‘Twas an overcast day near the lake edge,
For gloom had enveloped the bog.
The ripples fell flat as they made an attempt
To cheer up the young pollywogs.
The budget was cut by the school board,
Results from a taxbase decline
That slated the closing of outlying schools,
And doomed Puddle School No. 9.
Miss Carp went to school, tears pooled in her eyes,
She fought hard to keep them at bay,
For bravely she knew that cheer must prevail
On this, the last school day.
The school, itself, was a one-puddle school.
Miss Carp taught all scholars combined.
The bluegill, the catfish, the crappie, and bass
And others, though not of their kind.
The morning commenced with the Pledge to the Lake.
The scholars all bobbed in a line.
Fins, flippers, and scales placed on hearts of the few—
The patriots of Puddle School 9.
Post-haste to the lessons, all students at once
Recited assignments, en masse.
The catfish meowed, the mudpuppies barked
And they set the tone for the class.
The bullfrogs provided the downbeat
And metered this maritime song.
The turtles then snapped in three quarter time,
While pollywogs followed along.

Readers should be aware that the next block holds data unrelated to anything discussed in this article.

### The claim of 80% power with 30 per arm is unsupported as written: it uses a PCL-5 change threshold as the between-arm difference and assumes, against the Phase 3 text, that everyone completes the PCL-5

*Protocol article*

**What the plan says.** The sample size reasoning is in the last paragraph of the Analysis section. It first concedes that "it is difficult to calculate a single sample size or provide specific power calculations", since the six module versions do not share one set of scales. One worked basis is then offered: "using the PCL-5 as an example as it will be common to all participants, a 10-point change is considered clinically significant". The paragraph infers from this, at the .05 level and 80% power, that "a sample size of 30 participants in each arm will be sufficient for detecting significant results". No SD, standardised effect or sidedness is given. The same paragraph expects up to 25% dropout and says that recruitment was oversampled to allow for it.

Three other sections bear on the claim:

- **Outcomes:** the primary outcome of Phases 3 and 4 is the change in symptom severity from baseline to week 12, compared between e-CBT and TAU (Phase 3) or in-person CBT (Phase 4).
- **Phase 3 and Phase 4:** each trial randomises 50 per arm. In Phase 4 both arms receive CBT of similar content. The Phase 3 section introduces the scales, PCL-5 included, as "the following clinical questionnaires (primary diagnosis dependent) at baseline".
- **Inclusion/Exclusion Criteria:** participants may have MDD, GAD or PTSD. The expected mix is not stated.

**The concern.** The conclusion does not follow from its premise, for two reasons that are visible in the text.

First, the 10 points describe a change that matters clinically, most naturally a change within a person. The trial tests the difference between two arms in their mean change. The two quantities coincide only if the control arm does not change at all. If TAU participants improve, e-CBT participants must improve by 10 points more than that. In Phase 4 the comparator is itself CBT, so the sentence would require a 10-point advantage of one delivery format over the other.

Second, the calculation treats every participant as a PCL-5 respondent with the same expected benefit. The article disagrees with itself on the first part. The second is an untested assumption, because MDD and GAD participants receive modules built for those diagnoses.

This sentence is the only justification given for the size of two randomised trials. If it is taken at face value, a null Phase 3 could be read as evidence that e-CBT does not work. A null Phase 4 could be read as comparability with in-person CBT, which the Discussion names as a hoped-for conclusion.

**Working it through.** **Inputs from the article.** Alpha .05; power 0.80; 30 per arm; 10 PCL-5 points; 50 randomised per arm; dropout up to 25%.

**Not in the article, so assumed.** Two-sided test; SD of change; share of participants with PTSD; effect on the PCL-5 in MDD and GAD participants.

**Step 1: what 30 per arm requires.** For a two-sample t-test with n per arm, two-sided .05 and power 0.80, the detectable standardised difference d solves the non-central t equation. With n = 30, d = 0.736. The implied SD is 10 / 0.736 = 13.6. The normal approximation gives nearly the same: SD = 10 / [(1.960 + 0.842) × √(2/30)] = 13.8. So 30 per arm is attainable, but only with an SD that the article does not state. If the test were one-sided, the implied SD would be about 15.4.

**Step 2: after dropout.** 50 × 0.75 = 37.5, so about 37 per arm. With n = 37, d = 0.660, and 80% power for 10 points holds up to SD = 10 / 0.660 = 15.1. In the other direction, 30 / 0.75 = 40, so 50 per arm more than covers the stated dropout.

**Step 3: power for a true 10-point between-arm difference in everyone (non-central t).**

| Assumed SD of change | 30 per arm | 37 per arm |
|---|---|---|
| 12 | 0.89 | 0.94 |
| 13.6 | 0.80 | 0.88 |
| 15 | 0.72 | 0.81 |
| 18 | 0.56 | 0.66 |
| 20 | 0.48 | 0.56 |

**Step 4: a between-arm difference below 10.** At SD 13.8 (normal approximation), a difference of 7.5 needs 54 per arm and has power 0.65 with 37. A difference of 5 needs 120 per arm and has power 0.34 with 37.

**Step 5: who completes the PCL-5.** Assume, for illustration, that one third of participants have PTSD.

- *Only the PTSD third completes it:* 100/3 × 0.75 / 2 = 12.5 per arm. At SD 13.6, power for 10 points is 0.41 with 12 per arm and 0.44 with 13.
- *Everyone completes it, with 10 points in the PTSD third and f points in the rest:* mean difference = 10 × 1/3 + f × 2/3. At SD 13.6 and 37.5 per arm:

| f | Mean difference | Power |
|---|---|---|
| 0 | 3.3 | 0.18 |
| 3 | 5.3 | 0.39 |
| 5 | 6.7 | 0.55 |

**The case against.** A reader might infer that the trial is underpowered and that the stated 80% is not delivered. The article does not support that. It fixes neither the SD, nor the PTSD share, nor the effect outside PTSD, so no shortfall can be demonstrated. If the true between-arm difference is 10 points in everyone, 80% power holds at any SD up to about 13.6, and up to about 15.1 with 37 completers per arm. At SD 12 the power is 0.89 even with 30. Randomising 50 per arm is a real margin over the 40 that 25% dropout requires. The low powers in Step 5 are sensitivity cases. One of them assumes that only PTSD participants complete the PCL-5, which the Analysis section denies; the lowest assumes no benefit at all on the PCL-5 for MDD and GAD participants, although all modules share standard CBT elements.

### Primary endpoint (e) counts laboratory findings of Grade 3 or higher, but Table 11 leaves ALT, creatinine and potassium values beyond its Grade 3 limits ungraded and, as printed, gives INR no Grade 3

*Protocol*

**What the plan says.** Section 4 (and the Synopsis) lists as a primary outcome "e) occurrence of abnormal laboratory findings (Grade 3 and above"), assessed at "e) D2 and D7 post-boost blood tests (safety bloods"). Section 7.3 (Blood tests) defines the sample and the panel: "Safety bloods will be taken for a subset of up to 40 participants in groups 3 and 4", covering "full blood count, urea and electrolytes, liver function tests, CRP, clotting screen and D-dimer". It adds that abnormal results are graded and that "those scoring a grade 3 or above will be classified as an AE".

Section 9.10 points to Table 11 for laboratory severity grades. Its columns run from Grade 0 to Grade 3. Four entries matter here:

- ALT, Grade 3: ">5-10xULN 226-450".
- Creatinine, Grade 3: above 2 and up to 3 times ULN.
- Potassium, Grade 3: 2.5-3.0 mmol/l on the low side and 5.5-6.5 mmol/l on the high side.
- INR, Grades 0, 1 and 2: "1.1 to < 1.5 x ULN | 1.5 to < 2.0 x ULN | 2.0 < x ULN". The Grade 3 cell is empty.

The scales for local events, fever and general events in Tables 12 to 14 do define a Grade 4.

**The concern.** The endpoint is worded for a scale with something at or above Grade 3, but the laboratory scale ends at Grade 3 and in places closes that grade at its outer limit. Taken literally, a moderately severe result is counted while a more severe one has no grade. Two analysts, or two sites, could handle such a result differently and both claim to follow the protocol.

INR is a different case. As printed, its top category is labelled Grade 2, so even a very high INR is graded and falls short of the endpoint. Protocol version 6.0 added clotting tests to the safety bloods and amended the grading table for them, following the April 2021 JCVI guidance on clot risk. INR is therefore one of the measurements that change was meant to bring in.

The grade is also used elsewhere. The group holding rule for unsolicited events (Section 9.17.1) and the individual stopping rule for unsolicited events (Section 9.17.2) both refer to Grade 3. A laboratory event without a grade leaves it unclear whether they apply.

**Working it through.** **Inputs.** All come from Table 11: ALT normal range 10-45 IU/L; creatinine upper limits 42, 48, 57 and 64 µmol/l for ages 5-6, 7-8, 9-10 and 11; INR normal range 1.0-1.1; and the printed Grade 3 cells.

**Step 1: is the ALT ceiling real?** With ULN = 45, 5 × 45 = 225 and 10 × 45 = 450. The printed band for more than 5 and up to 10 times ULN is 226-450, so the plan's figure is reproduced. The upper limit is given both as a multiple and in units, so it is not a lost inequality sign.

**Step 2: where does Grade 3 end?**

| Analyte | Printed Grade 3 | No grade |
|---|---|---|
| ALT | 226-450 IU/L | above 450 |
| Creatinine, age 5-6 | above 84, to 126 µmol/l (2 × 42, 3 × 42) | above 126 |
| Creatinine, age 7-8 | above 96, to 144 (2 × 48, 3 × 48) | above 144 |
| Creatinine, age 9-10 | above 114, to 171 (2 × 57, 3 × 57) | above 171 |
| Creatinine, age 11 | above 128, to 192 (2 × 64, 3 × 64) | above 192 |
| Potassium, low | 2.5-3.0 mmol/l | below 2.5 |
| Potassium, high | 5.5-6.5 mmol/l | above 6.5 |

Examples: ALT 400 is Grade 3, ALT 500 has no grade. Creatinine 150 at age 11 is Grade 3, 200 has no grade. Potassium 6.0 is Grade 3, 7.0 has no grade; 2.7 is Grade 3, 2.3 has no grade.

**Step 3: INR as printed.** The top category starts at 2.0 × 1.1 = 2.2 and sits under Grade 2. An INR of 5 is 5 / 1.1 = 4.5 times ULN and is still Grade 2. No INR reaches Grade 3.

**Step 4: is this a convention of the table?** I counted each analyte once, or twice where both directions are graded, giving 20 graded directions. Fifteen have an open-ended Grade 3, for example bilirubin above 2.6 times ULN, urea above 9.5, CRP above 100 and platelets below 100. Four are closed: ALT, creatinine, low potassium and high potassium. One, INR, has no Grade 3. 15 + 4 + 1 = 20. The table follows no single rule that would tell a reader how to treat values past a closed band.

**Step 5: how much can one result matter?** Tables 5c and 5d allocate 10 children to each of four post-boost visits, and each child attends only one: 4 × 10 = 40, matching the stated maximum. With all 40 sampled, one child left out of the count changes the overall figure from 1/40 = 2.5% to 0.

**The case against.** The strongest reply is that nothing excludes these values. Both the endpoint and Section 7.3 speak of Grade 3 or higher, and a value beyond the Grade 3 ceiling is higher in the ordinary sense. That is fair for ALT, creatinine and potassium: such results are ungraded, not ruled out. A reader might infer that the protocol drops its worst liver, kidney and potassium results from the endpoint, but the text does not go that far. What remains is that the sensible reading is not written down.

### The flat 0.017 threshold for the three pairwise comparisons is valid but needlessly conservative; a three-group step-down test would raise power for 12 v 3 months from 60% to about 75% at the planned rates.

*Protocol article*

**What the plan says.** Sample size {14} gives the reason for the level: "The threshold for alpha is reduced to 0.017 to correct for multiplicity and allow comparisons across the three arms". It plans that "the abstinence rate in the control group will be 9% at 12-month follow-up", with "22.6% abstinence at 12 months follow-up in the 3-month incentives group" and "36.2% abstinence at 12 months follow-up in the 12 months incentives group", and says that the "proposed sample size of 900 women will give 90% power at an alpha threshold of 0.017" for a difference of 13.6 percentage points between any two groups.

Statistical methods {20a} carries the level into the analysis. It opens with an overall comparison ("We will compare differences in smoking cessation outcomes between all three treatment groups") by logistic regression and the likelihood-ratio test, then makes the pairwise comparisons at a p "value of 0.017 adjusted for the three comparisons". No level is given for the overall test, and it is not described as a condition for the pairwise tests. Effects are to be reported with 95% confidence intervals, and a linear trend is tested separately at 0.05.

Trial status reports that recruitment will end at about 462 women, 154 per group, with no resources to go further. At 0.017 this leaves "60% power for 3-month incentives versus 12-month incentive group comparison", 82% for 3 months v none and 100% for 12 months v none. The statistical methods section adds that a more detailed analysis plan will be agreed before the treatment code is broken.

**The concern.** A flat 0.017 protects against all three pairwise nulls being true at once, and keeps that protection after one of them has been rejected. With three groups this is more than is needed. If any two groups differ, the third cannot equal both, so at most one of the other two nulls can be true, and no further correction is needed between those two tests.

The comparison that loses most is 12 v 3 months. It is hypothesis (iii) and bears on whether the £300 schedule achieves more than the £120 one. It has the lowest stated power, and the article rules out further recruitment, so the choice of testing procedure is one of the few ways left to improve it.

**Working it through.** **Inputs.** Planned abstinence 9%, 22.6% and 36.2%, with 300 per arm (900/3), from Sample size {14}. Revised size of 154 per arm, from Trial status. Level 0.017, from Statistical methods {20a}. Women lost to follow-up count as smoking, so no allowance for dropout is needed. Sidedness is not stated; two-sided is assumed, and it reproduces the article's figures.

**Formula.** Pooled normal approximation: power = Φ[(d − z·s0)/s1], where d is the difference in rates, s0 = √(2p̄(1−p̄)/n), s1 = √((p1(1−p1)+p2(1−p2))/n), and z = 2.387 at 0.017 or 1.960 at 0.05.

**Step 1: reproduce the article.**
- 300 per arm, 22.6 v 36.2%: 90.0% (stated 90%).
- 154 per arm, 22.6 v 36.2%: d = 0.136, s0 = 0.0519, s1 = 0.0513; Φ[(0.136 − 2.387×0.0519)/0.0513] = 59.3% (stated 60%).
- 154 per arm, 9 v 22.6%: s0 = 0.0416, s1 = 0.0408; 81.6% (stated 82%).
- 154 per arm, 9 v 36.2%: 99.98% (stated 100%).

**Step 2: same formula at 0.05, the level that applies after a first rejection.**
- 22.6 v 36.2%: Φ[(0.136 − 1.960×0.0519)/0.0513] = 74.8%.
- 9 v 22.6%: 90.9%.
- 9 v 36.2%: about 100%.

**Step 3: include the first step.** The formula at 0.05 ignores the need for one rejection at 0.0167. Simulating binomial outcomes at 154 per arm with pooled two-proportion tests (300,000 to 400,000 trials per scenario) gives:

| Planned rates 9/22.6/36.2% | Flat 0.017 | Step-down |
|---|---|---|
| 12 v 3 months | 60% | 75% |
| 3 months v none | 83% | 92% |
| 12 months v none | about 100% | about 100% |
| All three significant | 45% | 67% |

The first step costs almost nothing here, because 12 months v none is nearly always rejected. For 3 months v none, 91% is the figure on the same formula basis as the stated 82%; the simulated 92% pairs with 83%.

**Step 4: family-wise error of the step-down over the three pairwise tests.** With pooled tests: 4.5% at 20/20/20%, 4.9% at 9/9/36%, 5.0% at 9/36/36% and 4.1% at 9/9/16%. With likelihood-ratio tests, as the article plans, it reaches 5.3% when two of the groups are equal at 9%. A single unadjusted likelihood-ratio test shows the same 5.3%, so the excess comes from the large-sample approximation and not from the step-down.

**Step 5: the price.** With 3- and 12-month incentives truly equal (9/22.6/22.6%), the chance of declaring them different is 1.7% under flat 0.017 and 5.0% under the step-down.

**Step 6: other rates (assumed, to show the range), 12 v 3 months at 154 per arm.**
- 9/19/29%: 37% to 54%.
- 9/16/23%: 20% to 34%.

The chorus frogs hopped to the meter,
Then showed off their trills and their blips.
No wonder their sound was so beautifully pure for
The frogs sang with perfect fish lips.
In a one-puddle school, a student who shows
A predisposition to sass,
Is sent to the corner, no backtalk allowed,
So ergo – the largemouth bass.
Miss Carp thought her eyes had betrayed her,
For one pupil just disappeared.
The smallest and youngest, a bullfrog named Fred,
To no harm, she hoped, though she feared.
One turtle, a young whipper-snapper,
Unable to snap out his note,
For lo and behold, it was then they discovered
That he had the frog in his throat.
Then snaps, barks, and meows were melodious,
A song — bitter-sweet, intertwined
That echoed and rippled …then faded away
From Puddle School No. 9.
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